Forged largely from Henson’s piano and Ren Ford’s cello, it breaks open to the janglings and tunings of preparatory opener “Preface”, a warm-up session that buckles down its drone lines and chaotic instrumentation rapidly to bring the rest of the album with its closing. But it’s hard to get a lock on proceedings following its simplicity, the album itself moving from one romantic fugue or encounter to the next; “Elevator Song” is a neatly gradual introduction to the reality of the record’s sonic style, marrying a duotone piano riff to the rising stringed drones of the cello as they lift each other out of the mix in a growing wave, slow and measured but breaking free of the confines of its early simplicity. It’s sparseness and desire for expansion come around again in the locked in “Petrichor” a little later on; unquestionably my favourite track of the album it sits wistfully in its chair by the window, watching and listening to the gentle rainfall outside and spinning out delicate pulses of aged and tired, flat piano. It’s got a quiet and subdued wistfulness, mesmerised by the confining inclement weather outside, painfully aware of its loneliness.

This mildly melancholic, solitary vibe is continued like a vein through a few other pieces as well; aptly titled penultimate piece “Nearly Curtains” is a reflective and introspective little number that’s driven by the haunting and faded cries and chatter of a distant child’s voice, a desire to return to those naive, innocent and simple times expressed through sad stringed drones and thick layers of ancient, suppressive reverb. “Josella” too has a streak of melancholia running through its initial sequences, with especially pained cello bringing in a rather sharp air amidst thick and wailing waves of distal reverb, mournful and crushed. It pulls through slightly in its latter half, however, as it pushes it all away with a mild textural and temporal crescendo that serves to just take the edge of things a little bit, the piano softening things just slightly.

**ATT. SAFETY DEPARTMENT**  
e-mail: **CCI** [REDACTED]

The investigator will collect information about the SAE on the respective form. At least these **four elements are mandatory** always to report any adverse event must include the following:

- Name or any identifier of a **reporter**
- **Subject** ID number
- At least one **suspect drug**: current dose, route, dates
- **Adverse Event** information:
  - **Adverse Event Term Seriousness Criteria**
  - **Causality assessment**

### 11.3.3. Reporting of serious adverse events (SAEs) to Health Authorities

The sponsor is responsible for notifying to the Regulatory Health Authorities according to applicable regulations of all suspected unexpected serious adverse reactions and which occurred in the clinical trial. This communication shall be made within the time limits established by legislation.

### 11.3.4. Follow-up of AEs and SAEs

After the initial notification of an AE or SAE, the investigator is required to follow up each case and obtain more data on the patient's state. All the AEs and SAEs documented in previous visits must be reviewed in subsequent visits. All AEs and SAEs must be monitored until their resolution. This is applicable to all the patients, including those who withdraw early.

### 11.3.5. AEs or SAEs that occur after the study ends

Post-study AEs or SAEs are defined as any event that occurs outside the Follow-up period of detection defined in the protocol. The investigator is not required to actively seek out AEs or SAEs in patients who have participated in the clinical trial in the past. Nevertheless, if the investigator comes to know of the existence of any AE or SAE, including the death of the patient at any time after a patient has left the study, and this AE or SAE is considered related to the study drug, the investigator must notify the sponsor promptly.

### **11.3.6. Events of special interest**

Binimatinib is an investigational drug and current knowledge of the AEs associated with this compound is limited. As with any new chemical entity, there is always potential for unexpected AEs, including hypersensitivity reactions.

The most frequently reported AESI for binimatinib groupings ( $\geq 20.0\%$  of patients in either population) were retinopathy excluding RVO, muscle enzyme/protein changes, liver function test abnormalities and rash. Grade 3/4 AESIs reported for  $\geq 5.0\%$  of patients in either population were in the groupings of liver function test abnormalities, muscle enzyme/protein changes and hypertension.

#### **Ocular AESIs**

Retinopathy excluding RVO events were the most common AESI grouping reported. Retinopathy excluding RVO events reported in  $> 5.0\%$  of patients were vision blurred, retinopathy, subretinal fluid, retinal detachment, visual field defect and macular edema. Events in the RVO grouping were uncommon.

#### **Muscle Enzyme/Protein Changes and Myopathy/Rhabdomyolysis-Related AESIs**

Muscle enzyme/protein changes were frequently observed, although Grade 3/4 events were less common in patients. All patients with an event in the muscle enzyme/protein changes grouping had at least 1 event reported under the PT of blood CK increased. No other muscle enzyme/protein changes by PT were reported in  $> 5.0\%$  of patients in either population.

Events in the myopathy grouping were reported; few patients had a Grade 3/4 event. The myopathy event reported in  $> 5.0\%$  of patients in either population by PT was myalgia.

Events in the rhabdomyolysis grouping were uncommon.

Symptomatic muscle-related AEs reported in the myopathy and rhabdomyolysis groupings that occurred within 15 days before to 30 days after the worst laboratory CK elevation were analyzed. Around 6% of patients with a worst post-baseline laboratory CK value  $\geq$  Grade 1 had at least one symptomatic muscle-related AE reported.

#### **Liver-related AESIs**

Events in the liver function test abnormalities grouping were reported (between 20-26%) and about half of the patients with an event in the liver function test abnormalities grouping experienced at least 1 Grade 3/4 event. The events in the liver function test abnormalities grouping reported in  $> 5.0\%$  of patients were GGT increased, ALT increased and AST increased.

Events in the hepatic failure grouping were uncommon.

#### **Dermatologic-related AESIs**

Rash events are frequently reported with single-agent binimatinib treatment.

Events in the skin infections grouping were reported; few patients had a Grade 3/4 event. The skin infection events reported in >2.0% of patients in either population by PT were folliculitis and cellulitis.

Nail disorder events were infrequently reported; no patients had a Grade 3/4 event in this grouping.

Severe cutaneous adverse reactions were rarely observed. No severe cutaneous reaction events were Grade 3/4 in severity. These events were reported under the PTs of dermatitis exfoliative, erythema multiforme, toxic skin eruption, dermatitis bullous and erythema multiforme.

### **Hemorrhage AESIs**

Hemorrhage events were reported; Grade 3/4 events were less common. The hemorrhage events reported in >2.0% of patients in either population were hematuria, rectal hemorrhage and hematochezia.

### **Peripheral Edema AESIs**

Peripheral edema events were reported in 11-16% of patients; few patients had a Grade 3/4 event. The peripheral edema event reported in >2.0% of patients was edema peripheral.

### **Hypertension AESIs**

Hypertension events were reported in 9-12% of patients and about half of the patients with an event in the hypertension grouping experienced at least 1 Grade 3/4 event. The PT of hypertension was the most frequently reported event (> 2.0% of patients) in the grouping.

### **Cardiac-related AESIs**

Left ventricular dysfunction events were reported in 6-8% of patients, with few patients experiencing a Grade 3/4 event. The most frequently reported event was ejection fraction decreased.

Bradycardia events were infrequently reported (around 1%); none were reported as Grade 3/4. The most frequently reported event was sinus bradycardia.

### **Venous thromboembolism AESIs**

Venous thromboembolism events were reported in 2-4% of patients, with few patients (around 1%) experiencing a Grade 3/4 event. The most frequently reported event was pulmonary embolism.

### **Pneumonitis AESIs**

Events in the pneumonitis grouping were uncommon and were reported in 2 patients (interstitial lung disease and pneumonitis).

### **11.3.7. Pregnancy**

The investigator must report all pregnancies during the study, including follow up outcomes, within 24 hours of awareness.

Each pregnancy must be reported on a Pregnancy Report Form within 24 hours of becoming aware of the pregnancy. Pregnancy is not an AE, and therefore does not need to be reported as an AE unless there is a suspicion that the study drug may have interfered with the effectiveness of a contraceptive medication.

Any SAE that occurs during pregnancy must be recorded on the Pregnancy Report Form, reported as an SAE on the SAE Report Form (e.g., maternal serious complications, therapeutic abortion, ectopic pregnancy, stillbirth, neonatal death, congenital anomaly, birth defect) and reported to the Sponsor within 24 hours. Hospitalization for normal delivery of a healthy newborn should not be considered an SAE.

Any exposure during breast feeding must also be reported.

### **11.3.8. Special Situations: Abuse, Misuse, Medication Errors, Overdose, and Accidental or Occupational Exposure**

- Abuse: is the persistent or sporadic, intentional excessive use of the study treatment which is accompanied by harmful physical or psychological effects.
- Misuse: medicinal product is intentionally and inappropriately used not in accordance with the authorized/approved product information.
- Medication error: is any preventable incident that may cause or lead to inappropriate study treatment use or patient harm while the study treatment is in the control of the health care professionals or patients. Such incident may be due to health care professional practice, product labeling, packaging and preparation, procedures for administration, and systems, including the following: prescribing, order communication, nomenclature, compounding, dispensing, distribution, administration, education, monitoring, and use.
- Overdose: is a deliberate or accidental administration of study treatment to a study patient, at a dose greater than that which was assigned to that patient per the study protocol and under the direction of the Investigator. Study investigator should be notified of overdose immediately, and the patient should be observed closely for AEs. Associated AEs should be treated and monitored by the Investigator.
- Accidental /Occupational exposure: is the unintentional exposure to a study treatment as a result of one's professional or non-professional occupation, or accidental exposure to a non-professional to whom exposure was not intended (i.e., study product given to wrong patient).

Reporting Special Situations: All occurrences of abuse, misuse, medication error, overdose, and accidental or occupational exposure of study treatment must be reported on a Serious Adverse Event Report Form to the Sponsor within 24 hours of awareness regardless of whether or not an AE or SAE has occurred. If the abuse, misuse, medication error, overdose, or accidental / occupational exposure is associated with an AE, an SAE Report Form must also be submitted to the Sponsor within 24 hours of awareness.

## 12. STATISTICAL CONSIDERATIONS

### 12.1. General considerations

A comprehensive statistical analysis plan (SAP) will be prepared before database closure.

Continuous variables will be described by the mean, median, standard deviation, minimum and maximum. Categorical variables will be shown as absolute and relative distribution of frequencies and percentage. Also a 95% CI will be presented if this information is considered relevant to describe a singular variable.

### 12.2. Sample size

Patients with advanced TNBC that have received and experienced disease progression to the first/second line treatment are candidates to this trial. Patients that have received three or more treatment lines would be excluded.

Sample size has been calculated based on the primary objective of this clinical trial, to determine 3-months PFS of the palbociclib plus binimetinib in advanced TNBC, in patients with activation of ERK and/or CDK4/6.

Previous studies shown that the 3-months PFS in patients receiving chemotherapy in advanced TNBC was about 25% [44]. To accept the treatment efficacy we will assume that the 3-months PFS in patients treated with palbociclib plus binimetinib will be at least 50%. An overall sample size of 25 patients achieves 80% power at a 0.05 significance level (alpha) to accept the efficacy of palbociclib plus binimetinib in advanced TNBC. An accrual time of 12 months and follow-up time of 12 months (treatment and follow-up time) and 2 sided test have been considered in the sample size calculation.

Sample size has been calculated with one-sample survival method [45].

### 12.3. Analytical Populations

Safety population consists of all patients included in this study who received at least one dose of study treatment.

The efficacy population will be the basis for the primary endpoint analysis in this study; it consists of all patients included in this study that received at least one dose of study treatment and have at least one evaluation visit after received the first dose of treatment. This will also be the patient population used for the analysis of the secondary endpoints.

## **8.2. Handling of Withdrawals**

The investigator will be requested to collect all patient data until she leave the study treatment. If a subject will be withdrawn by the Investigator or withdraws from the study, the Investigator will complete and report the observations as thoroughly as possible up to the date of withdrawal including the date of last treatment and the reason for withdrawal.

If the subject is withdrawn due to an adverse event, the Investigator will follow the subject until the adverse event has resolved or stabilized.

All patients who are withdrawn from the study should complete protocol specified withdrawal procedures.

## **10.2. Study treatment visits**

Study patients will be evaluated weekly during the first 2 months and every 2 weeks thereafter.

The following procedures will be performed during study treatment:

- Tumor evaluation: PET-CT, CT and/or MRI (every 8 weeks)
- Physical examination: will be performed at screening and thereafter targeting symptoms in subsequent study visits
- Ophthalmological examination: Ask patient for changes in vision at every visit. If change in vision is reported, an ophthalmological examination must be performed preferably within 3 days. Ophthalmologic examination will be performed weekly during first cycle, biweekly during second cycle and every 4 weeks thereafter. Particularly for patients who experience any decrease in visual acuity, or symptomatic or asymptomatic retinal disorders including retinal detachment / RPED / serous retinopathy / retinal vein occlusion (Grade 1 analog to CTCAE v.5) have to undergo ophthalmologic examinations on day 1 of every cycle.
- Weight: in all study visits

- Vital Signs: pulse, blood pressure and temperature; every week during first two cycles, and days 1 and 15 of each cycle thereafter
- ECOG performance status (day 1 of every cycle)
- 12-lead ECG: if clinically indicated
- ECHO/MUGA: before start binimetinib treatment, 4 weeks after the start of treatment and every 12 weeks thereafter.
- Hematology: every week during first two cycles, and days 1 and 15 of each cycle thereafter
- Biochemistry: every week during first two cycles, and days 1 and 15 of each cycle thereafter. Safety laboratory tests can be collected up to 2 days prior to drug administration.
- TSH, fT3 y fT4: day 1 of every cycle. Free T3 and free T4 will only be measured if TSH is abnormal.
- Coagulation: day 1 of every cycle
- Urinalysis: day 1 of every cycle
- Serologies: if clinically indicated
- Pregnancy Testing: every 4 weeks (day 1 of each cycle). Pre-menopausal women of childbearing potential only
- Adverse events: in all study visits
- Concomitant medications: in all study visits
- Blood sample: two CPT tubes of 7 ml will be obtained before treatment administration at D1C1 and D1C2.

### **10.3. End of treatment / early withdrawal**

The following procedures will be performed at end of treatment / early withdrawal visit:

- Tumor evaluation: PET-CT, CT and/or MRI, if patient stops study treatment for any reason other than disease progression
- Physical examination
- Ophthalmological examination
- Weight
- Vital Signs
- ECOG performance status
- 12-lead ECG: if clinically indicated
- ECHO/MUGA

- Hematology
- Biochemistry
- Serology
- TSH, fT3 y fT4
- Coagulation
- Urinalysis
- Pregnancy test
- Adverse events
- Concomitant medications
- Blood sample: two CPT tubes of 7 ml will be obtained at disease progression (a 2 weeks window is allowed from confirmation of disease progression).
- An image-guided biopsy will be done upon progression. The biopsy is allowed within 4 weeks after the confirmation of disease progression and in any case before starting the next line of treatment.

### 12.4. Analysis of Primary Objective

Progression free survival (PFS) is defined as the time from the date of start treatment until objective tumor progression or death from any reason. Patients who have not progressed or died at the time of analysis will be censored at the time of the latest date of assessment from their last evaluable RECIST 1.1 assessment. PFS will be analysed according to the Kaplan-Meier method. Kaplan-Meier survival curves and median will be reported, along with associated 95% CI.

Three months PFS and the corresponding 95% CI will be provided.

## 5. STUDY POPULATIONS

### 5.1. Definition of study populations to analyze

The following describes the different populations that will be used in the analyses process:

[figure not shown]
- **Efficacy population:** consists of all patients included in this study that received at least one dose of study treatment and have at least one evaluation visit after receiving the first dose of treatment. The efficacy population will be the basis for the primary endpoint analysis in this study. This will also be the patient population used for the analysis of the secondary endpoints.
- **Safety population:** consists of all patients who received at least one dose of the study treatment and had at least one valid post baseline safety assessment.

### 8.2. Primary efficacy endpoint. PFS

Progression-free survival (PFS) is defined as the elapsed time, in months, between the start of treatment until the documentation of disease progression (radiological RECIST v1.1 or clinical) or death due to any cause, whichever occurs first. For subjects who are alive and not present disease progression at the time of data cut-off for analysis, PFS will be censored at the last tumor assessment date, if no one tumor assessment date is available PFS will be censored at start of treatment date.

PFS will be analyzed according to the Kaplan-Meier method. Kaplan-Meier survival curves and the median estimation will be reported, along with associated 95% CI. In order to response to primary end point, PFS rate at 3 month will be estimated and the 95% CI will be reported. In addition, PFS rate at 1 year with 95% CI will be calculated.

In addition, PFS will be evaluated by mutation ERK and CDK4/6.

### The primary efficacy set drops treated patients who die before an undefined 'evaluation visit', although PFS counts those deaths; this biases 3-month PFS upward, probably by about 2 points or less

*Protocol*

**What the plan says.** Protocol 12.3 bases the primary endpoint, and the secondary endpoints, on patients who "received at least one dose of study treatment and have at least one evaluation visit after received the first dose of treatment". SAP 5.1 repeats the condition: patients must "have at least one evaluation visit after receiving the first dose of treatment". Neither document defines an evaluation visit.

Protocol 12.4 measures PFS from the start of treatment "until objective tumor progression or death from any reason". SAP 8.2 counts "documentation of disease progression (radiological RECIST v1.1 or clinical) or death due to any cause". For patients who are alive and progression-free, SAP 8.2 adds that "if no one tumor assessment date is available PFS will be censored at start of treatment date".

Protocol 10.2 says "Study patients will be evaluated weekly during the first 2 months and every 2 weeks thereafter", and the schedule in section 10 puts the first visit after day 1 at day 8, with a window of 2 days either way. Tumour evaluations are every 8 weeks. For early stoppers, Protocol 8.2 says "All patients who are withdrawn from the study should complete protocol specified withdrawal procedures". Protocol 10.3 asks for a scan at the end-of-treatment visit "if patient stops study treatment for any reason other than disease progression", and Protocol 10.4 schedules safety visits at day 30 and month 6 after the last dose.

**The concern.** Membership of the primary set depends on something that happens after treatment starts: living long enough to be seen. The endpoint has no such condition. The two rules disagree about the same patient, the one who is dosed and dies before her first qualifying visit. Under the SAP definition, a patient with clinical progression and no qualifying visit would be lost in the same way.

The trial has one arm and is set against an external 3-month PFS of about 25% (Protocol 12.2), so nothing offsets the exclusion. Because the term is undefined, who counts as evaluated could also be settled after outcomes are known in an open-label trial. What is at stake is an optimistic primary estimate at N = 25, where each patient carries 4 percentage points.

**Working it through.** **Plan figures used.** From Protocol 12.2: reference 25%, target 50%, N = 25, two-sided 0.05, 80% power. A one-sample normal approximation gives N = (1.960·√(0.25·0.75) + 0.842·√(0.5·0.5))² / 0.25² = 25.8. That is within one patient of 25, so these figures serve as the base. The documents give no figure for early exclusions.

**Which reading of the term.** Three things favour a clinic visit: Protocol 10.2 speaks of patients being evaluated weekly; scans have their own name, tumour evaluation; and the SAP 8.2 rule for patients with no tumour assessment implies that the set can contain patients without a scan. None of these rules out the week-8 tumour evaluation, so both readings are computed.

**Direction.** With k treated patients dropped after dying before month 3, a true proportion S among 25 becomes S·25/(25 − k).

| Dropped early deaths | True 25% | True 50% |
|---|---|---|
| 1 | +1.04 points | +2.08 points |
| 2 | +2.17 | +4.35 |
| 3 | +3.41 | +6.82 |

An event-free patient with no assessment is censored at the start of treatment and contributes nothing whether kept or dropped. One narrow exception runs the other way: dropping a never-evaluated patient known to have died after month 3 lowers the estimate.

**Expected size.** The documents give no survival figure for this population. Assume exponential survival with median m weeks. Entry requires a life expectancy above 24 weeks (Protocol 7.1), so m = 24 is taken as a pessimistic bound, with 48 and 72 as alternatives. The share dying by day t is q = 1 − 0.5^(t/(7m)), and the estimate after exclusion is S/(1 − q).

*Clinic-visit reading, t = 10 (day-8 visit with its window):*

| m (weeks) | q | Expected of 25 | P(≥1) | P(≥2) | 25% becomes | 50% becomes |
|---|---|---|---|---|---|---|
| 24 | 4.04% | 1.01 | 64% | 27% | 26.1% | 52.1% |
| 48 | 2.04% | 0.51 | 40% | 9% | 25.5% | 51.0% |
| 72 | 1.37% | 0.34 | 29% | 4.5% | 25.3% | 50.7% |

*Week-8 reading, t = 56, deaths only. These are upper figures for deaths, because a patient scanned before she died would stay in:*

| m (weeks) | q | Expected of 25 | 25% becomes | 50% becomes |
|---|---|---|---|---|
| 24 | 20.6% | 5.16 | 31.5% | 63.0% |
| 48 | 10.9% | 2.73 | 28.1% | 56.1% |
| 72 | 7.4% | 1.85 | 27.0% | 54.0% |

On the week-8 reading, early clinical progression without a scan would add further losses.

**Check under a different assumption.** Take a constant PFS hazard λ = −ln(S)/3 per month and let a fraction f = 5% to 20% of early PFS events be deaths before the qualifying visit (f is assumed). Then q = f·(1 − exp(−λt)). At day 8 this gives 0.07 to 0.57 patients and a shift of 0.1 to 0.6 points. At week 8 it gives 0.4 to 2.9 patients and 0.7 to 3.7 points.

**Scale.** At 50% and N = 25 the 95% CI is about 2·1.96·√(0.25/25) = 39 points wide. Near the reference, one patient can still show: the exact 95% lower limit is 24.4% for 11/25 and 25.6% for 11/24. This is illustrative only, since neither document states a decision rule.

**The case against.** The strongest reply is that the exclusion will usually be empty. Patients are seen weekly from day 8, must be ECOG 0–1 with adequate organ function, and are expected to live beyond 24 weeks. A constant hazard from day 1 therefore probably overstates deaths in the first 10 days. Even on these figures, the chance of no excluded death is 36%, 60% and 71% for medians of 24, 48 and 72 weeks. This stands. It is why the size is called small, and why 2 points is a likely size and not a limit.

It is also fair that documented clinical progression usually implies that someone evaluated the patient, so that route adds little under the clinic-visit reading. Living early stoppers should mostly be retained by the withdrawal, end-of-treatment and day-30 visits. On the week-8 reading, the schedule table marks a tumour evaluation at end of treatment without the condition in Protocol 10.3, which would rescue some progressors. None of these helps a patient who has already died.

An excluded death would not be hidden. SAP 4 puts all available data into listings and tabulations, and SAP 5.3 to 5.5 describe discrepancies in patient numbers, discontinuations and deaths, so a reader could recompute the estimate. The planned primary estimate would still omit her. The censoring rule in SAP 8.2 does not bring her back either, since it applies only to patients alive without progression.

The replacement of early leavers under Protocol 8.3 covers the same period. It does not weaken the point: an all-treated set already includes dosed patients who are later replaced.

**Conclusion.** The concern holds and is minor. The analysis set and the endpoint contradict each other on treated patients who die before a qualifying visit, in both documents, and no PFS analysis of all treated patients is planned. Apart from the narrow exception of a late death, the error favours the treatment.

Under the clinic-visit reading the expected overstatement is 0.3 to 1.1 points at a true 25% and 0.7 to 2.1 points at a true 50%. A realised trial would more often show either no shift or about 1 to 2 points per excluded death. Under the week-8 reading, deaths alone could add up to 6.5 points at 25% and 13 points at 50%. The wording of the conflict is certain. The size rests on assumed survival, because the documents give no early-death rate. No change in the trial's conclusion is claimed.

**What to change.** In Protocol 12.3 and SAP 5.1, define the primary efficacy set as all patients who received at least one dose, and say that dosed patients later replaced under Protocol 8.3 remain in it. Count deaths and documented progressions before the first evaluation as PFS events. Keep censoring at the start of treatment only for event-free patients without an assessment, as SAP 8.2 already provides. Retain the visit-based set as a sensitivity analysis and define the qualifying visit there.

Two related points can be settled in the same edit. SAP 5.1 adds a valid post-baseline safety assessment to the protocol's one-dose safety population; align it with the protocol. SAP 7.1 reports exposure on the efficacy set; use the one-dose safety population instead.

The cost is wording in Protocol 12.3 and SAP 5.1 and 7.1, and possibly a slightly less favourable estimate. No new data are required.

The remaining works could be argued to be vaguely optimistic, or at the very least hopeful. The gorgeous “Field” is perhaps the most expansive piece as it marries gorgeously delicate currents of birdsong against quiet and contemplative cello, creating a bigger but not bolder atmosphere ahead of itself as it drinks in the view and rests in peaceful and quiet reflection rather contentedly. Okay, it still retains some level of loneliness but there’s a certain distracting force at work that takes our mind off things for a brief while. The same is true of predecessor “Healah Dancing” as it carves a deliciously solitary but rather cathartic slow-dance piece out of measured cello and melancholic piano lines, the soundstage padded by distant clatterings and tinklings as we populate the cathartic daydream with more fantasy creations, crowned by a wave of splendid but rather morose crescendo as reality rushes back.